Drunk Florida Prosecutor Charged With Assault After Confronting Police Officer
As a criminal defense lawyer located next to Penn State, I represent a lot of Penn State students and alumni that get into trouble for the first time. In many of the cases, alcohol is involved, which explains why the people did something that they normally would not do. I tell my clients that good people sometimes make bad decisions. Regretfully, there are times that the district attorneys do not understand that one incident does not actually reflect the true character of the person, and some prosecutors forget that they are not perfect.
Recently, a Florida prosecutor got kicked out of one bar and was refused entry into another. While lingering in the area, the prosecutor was approached by a police officer and asked to leave the area. The prosecutor did not appreciate being told what to do by the officer and questioned the officer’s authority. The prosecutor rolled up his sleeves and took an aggressive stance, as if intending to strike the officer. At that point, the officer arrested the prosecutor and charged him with assault.
Pennsylvania Assault Charge?
Had this incident occurred in Pennsylvania, I do not believe that the prosecutor would be charged with assault. Pennsylvania law does not actually require that an injury be inflicted or even attempted in order to be charged with assault. Both the misdemeanor Simple Assault and felony Aggravated Assault laws allow a person to be charged if the person attempts by physical menace to put another person in fear of imminent serious bodily injury. The key issue is whether or not the person had a fear of imminent “serious bodily injury.” Pennsylvania law defines “serious bodily injury” as a “bodily injury which creates a substantial risk of death or which causes serious, permanent disfigurement, or protracted loss or impairment of the function of any bodily member or organ.” I believe that it would be difficult to prove that the act of rolling up sleeves and taking a fighting stance is sufficient to put the officer in fear of death or serious, permanent disfigurement. Without such a fear, the man could not be charged with assault.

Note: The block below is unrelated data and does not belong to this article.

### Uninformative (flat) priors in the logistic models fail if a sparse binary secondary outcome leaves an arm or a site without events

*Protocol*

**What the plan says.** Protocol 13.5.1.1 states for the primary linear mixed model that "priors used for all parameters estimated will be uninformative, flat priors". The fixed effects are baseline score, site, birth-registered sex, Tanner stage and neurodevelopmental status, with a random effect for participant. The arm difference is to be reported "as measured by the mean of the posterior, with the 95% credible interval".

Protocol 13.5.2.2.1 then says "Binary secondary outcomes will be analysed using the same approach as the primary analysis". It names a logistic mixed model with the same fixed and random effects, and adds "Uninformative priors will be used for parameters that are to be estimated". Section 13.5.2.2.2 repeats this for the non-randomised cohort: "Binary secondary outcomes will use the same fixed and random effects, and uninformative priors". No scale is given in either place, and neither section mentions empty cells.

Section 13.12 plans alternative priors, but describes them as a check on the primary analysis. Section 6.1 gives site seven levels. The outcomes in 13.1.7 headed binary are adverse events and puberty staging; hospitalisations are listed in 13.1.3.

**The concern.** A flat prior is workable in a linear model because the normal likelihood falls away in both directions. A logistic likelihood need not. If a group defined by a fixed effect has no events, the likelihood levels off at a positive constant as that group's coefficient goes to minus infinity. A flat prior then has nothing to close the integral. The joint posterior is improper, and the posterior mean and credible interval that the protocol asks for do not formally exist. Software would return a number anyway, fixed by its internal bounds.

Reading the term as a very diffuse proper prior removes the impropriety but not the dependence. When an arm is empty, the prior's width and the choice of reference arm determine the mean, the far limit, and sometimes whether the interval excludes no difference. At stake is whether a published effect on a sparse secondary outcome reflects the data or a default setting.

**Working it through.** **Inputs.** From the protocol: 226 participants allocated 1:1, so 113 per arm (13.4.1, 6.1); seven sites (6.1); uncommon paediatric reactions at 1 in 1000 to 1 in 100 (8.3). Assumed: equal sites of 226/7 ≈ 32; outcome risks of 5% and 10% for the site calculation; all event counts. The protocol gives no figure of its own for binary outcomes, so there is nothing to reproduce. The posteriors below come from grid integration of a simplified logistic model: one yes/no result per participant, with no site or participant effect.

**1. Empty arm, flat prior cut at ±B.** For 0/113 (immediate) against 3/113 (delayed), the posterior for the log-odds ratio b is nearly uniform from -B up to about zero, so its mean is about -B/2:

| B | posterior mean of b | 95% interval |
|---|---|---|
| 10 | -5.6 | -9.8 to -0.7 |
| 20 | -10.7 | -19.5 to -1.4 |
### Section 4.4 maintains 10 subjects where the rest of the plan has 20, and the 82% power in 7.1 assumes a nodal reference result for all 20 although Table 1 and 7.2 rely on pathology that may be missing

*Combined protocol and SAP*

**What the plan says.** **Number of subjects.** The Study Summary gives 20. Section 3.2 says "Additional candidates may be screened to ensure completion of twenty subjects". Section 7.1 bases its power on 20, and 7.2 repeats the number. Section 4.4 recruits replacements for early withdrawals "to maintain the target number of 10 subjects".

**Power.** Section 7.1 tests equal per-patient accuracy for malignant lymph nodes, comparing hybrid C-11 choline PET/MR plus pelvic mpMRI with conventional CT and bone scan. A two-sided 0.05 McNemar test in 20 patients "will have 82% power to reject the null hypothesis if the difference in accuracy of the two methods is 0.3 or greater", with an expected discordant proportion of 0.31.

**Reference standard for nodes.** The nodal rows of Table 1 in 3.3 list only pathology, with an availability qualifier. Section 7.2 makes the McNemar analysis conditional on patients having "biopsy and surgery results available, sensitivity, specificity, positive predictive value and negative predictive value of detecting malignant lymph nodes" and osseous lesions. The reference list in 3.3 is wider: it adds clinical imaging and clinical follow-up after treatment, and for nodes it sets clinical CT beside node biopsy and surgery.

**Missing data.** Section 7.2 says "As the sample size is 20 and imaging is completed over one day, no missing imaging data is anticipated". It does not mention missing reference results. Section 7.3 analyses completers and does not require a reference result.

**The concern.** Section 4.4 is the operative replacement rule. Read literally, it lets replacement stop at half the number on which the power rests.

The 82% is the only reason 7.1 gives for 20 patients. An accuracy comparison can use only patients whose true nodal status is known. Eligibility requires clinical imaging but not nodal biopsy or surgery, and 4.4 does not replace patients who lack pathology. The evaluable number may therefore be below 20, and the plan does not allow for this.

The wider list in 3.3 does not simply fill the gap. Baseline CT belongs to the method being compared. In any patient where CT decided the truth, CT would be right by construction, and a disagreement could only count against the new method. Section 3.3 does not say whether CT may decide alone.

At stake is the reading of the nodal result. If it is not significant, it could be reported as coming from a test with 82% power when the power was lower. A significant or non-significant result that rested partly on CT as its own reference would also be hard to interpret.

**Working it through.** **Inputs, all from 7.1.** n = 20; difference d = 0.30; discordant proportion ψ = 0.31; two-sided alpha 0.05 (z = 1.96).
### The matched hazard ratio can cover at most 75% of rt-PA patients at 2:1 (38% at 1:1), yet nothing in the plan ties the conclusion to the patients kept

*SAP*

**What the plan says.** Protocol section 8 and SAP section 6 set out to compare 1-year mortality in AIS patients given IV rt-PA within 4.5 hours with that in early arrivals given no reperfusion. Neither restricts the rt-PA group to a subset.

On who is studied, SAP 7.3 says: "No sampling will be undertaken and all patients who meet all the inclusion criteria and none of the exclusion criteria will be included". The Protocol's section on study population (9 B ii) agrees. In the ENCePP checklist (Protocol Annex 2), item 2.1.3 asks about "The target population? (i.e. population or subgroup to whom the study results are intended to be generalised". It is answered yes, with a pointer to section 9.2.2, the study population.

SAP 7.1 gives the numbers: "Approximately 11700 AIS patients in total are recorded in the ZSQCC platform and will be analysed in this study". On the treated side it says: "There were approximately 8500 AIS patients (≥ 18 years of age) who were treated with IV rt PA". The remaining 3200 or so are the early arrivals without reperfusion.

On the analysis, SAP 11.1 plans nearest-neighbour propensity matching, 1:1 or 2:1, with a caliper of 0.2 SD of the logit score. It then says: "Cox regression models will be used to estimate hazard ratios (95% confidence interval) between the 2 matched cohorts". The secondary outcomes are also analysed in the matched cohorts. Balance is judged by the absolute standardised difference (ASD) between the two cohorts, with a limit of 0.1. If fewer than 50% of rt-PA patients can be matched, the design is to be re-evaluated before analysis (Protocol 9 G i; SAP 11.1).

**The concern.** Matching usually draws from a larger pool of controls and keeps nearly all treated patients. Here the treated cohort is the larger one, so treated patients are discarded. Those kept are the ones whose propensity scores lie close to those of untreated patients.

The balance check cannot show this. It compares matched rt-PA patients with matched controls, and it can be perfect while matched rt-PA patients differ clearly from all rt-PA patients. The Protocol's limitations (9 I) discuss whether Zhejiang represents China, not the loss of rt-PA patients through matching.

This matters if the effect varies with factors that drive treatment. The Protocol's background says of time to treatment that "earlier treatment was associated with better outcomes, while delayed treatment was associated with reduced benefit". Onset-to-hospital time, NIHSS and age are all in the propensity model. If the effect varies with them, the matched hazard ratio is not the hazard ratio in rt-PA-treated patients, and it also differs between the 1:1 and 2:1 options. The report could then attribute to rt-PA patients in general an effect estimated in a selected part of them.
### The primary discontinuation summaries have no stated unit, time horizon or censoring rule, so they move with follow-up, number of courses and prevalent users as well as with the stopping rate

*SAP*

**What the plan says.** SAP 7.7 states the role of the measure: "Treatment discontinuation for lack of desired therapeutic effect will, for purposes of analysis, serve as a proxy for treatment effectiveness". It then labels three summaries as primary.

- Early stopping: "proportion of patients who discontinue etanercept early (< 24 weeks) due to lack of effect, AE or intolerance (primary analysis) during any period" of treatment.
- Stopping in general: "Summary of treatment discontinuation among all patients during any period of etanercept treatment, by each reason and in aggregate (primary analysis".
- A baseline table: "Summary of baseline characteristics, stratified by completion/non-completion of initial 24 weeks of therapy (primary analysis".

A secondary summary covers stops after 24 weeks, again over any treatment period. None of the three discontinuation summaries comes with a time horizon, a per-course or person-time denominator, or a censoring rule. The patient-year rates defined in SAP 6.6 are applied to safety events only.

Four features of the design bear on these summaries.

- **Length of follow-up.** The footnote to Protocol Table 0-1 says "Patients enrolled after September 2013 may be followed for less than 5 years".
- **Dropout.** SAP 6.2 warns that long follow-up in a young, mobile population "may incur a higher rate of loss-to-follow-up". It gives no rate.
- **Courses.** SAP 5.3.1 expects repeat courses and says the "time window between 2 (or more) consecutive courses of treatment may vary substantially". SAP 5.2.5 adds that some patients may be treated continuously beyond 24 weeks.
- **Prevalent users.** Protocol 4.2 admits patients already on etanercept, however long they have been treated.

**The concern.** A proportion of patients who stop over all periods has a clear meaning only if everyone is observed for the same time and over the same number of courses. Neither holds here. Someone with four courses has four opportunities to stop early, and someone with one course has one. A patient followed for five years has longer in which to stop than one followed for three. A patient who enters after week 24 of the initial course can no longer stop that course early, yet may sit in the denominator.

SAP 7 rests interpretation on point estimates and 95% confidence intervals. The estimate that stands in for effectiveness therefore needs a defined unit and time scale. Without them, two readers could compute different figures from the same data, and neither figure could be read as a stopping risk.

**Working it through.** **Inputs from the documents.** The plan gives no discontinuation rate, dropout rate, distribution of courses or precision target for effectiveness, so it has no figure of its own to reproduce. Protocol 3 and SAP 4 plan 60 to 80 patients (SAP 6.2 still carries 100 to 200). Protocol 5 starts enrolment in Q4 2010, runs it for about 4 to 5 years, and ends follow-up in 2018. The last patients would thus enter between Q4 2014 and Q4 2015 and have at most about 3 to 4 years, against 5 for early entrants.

Collateral Consequences of Conviction
In many situations, if a person is convicted of a criminal offense, the person faces both the imposition of a criminal sentence and also collateral consequences. For example, in this situation, an assault conviction may cause the prosecutor to face a disciplinary action by the lawyer ethics board, could result in the loss of his employment, and definitely would result in a loss of professional respect between the police and the prosecutor. Even if the prosecutor is not convicted, hopefully the sheer humiliation of the incident will prevent this incident from being repeated.
Penn State DUI lawyer Jason S. Dunkle routinely represents clients that are involved in the criminal justice system for the first time. These clients need the assistance of an experienced criminal defense attorney to obtain the best resolution possible in the criminal setting and hopefully avoid as many of the collateral consequences as possible. Contact an experienced attorney at JD Law for a free consultation at (814) 954-7622 or via email.